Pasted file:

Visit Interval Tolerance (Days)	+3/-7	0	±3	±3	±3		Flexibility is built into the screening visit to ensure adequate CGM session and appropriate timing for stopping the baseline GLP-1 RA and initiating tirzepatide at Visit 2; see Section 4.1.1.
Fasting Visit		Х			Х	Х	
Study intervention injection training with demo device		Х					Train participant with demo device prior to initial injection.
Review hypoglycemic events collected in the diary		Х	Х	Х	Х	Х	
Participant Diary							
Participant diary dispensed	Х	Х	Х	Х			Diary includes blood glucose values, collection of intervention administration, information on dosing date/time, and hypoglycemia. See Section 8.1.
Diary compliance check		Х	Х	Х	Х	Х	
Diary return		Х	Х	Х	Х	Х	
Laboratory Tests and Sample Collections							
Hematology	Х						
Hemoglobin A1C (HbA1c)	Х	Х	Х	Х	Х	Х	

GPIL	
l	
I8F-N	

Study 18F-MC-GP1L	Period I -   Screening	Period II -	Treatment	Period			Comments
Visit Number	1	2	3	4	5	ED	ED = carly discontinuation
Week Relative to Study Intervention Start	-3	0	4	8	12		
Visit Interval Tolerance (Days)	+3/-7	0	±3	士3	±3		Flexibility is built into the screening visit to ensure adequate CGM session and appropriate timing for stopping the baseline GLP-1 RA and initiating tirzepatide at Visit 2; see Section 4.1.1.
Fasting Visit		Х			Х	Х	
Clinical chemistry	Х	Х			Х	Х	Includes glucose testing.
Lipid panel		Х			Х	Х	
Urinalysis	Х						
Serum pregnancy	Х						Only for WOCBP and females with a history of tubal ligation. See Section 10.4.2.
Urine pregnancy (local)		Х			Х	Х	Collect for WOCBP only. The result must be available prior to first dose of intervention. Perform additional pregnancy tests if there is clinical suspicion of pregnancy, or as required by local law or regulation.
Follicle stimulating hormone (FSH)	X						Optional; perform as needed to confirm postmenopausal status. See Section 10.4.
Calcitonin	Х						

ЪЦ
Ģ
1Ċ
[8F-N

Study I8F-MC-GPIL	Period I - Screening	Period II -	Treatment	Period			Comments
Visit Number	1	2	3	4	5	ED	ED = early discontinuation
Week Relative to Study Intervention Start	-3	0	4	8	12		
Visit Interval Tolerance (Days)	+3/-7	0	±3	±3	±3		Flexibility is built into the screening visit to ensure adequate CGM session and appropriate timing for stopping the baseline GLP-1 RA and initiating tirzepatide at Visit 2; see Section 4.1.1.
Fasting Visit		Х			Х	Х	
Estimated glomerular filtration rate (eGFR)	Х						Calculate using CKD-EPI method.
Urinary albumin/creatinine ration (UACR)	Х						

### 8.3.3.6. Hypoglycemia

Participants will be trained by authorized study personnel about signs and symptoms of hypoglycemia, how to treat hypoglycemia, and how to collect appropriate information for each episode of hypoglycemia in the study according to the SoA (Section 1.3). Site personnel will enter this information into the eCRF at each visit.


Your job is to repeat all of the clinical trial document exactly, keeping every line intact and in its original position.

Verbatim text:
Visit Interval Tolerance (Days)	+3/-7	0	±3	±3	±3		Flexibility is built into the screening visit to ensure adequate CGM session and appropriate timing for stopping the baseline GLP-1 RA and initiating tirzepatide at Visit 2; see Section 4.1.1.
Fasting Visit		Х			Х	Х	
Study intervention injection training with demo device		Х					Train participant with demo device prior to initial injection.
Review hypoglycemic events collected in the diary		Х	Х	Х	Х	Х	
Participant Diary							
Participant diary dispensed	Х	Х	Х	Х			Diary includes blood glucose values, collection of intervention administration, information on dosing date/time, and hypoglycemia. See Section 8.1.
Diary compliance check		Х	Х	Х	Х	Х	
Diary return		Х	Х	Х	Х	Х	
Laboratory Tests and Sample Collections							
Hematology	Х						
Hemoglobin A1C (HbA1c)	Х	Х	Х	Х	Х	Х	

GPIL	
l	
I8F-N	

Study 18F-MC-GP1L	Period I -   Screening	Period II -	Treatment	Period			Comments
Visit Number	1	2	3	4	5	ED	ED = carly discontinuation
Week Relative to Study Intervention Start	-3	0	4	8	12		
Visit Interval Tolerance (Days)	+3/-7	0	±3	士3	±3		Flexibility is built into the screening visit to ensure adequate CGM session and appropriate timing for stopping the baseline GLP-1 RA and initiating tirzepatide at Visit 2; see Section 4.1.1.
Fasting Visit		Х			Х	Х	
Clinical chemistry	Х	Х			Х	Х	Includes glucose testing.
Lipid panel		Х			Х	Х	
Urinalysis	Х						
Serum pregnancy	Х						Only for WOCBP and females with a history of tubal ligation. See Section 10.4.2.
Urine pregnancy (local)		Х			Х	Х	Collect for WOCBP only. The result must be available prior to first dose of intervention. Perform additional pregnancy tests if there is clinical suspicion of pregnancy, or as required by local law or regulation.
Follicle stimulating hormone (FSH)	X						Optional; perform as needed to confirm postmenopausal status. See Section 10.4.
Calcitonin	Х						

ЪЦ
Ģ
1Ċ
[8F-N

Study I8F-MC-GPIL	Period I - Screening	Period II -	Treatment	Period			Comments
Visit Number	1	2	3	4	5	ED	ED = early discontinuation
Week Relative to Study Intervention Start	-3	0	4	8	12		
Visit Interval Tolerance (Days)	+3/-7	0	±3	±3	±3		Flexibility is built into the screening visit to ensure adequate CGM session and appropriate timing for stopping the baseline GLP-1 RA and initiating tirzepatide at Visit 2; see Section 4.1.1.
Fasting Visit		Х			Х	Х	
Estimated glomerular filtration rate (eGFR)	Х						Calculate using CKD-EPI method.
Urinary albumin/creatinine ration (UACR)	Х						

### 8.3.3.6. Hypoglycemia

Participants will be trained by authorized study personnel about signs and symptoms of hypoglycemia, how to treat hypoglycemia, and how to collect appropriate information for each episode of hypoglycemia in the study according to the SoA (Section 1.3). Site personnel will enter this information into the eCRF at each visit.